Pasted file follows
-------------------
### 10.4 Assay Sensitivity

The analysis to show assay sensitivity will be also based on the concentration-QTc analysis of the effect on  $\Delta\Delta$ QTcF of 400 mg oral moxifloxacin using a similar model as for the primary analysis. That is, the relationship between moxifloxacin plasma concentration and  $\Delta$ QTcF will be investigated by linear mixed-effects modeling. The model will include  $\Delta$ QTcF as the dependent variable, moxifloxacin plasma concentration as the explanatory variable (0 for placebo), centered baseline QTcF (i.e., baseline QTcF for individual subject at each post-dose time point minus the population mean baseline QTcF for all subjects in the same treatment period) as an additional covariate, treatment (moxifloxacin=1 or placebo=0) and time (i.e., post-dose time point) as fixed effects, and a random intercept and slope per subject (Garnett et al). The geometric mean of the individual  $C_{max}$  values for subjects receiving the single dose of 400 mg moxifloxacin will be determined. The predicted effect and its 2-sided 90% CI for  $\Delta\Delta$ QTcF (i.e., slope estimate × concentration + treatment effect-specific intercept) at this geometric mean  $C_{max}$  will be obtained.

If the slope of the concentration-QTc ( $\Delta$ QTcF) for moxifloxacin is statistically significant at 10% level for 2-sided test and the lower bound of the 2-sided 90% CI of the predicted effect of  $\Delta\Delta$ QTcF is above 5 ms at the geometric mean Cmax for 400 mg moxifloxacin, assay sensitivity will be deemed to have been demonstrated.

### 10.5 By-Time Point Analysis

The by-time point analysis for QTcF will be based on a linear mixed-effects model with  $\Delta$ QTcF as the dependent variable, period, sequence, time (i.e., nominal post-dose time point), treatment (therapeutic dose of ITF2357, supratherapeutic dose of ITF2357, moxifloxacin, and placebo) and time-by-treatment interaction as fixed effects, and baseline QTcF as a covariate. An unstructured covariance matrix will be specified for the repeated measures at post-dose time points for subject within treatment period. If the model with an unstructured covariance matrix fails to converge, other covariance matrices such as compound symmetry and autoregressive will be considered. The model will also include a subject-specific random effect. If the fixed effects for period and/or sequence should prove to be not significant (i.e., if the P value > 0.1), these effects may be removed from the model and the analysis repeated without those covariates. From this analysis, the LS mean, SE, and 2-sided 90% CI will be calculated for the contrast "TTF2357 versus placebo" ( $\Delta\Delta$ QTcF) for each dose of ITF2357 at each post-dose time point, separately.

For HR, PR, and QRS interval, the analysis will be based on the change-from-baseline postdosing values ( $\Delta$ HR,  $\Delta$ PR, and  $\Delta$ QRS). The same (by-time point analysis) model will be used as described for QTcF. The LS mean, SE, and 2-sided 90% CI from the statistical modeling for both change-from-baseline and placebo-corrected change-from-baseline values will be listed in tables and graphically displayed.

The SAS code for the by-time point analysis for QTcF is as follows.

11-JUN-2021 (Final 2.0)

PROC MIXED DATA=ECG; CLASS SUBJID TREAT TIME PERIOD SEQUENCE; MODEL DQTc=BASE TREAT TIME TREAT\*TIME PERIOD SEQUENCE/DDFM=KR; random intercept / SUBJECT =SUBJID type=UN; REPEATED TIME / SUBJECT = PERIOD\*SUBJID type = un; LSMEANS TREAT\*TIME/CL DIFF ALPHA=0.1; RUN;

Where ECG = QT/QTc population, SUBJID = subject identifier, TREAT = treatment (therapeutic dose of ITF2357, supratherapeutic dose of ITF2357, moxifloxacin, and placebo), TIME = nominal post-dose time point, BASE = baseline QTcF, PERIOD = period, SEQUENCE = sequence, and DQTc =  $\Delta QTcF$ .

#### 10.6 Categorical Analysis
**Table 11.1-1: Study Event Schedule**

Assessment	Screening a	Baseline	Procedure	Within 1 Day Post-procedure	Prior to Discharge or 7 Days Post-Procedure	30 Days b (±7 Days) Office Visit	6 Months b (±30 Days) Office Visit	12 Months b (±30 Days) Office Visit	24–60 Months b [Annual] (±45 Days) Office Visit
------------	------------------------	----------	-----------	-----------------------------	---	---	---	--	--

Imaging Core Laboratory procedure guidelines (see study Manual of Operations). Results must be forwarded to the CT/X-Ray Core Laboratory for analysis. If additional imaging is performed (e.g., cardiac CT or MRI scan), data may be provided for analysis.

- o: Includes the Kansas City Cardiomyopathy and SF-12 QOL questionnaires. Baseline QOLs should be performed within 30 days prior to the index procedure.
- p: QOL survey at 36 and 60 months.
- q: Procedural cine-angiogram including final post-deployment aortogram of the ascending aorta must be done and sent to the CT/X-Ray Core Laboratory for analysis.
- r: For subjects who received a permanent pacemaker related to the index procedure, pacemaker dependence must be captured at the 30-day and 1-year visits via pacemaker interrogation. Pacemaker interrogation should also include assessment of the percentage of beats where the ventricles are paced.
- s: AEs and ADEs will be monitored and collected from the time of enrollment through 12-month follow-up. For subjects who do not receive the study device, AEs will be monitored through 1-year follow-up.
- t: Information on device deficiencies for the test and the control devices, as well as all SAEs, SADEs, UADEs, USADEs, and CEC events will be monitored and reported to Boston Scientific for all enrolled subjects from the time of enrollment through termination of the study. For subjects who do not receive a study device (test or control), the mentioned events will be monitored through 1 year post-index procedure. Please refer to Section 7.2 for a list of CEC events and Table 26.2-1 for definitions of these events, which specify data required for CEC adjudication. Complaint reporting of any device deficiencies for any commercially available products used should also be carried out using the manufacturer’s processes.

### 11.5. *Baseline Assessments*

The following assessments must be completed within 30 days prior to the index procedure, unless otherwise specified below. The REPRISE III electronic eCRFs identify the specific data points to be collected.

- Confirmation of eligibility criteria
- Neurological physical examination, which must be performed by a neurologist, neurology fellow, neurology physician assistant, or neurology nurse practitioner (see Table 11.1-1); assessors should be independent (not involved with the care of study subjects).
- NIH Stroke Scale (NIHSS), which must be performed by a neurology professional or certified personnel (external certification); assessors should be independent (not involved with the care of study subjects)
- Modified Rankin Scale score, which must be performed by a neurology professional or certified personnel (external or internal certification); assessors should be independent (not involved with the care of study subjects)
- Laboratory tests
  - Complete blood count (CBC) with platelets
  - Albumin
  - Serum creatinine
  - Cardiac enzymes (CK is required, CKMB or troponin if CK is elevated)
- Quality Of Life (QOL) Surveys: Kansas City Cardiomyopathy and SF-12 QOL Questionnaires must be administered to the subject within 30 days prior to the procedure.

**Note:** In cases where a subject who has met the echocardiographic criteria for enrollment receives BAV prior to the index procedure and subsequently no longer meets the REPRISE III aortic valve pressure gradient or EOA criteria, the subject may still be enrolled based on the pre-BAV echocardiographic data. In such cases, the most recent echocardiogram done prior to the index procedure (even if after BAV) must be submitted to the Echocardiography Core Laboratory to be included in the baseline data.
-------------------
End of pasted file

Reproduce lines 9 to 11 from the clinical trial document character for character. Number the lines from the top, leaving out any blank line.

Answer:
PROC MIXED DATA=ECG; CLASS SUBJID TREAT TIME PERIOD SEQUENCE; MODEL DQTc=BASE TREAT TIME TREAT\*TIME PERIOD SEQUENCE/DDFM=KR; random intercept / SUBJECT =SUBJID type=UN; REPEATED TIME / SUBJECT = PERIOD\*SUBJID type = un; LSMEANS TREAT\*TIME/CL DIFF ALPHA=0.1; RUN;

Where ECG = QT/QTc population, SUBJID = subject identifier, TREAT = treatment (therapeutic dose of ITF2357, supratherapeutic dose of ITF2357, moxifloxacin, and placebo), TIME = nominal post-dose time point, BASE = baseline QTcF, PERIOD = period, SEQUENCE = sequence, and DQTc =  $\Delta QTcF$ .

#### 10.6 Categorical Analysis